Divorce, Dissolution and Separation Bill — New Clause 1 — Funding Counselling, Support and Research — Marriage and Civil Partnerships — 17 Jun 2020 at 18:00
The majority of MPs voted against funding counselling for those applying to end a marriage or civil partnership and against requiring the funding of support for such arrangements and research into their breakdown, and the prevention of their breakdown.
MPs were considering the Divorce, Dissolution and Separation Bill.
The proposed new clause rejected in this Bill was titled: Increased support for marriage and civil partnerships and stated:
- ‘(1) Section 22 of the Family Law Act 1996 (Funding for marriage support services) is amended as follows.
- (2) In subsection (1), for “may” substitute “must”.
- (3) In subsection (1)(a), at end insert “, both before and during a marriage”.
- (4) After subsection (1)(a) insert—
- “(aa) marriage counselling for any partners to a marriage where an application has been made to the court to dissolve the marriage under section 1 of the Matrimonial Causes Act 1973.”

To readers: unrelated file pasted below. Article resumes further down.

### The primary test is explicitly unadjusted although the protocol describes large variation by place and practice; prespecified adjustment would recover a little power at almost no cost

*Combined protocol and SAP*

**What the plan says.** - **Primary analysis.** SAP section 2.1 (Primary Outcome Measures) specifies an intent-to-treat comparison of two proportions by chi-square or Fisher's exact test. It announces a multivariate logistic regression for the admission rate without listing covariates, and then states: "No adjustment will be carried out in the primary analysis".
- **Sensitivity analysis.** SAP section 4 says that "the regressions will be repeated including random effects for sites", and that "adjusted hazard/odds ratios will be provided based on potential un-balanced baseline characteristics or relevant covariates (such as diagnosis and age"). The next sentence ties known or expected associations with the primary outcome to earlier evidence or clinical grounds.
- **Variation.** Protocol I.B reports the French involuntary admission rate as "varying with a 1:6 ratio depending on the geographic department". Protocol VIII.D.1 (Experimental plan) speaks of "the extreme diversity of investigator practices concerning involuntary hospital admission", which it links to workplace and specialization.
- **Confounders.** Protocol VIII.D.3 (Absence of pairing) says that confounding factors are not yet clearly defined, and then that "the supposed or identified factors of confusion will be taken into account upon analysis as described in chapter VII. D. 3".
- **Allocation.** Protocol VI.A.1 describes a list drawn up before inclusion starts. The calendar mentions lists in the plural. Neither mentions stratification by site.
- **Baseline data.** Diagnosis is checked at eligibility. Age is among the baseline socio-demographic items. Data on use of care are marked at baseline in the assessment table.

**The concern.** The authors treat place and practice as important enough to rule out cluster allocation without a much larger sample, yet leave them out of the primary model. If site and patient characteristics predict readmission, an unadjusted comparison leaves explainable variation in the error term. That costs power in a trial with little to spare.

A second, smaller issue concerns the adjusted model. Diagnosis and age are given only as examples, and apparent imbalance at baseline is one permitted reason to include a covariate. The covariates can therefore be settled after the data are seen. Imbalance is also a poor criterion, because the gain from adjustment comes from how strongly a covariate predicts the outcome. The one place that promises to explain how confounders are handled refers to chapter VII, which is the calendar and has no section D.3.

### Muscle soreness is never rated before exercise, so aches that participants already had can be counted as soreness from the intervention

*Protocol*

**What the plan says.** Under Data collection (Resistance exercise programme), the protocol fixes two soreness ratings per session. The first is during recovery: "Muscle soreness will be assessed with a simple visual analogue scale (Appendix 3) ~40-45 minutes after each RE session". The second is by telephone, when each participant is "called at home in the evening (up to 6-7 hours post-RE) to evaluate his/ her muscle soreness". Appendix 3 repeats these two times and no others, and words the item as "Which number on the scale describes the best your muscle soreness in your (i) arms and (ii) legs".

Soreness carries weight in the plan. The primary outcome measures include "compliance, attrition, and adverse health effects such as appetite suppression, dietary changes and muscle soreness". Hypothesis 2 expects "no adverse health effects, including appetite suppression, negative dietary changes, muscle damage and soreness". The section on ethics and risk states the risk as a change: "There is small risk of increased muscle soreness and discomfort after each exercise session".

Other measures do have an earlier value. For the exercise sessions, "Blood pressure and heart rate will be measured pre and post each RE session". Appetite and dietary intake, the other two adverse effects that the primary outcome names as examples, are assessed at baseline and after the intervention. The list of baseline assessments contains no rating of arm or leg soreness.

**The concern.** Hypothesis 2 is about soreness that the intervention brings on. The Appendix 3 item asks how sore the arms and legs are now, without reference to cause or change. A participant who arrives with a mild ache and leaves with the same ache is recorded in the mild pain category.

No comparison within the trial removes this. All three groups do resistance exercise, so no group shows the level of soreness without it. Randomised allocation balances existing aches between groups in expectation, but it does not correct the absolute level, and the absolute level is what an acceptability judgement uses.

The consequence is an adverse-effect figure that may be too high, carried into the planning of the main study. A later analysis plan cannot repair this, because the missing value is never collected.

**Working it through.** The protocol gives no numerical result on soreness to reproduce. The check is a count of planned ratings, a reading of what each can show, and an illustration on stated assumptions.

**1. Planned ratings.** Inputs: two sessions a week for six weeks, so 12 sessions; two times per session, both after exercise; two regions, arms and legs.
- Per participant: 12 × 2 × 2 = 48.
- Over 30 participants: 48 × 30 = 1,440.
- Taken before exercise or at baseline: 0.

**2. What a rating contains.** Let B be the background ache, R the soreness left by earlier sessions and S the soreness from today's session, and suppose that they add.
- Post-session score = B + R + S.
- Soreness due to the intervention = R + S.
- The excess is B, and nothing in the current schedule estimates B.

- (5) After subsection (3) insert—
- “(4) Any reference to marriage or marital breakdown in this section also applies to civil partnerships.””
The rejected new clause was accompanied by the following explanatory statement from its proposer:
- This new clause would ensure increased support for marriages and new support for couples where an application for divorce has been made to the court.
- Replaced the requirement to provide evidence of conduct or separation facts with a new requirement to provide a statement of irretrievable breakdown.
- Removed the possibility of contesting the decision to divorce
- Introduced a minimum overall time-frame of six months (26 weeks) into the divorce process
- Introduced a new option of a joint application
- Updated terminology, for example replacing terms such as "decree nisi", "decree absolute" and "petitioner" with "conditional order", "final order" and "applicant".
-  Parliament's webpage on the Divorce, Dissolution and Separation Bill, Parliament.uk
-  Explanatory notes to the divorce, dissolution and separation Bill, Policy background, Parliament.uk website
Votes by party, red entries are votes against the majority for that party.
What is Tell? '+1 tell' means that in addition one member of that party was a teller for that division lobby.
What are Boths? An MP can vote both aye and no in the same division. The boths page explains this.
What is Turnout? This is measured against the total membership of the party at the time of the vote.
|Party||Majority (No)||Minority (Aye)||Both||Turnout|
|Con||283 (+2 tell)||23 (+2 tell)||0||84.9%|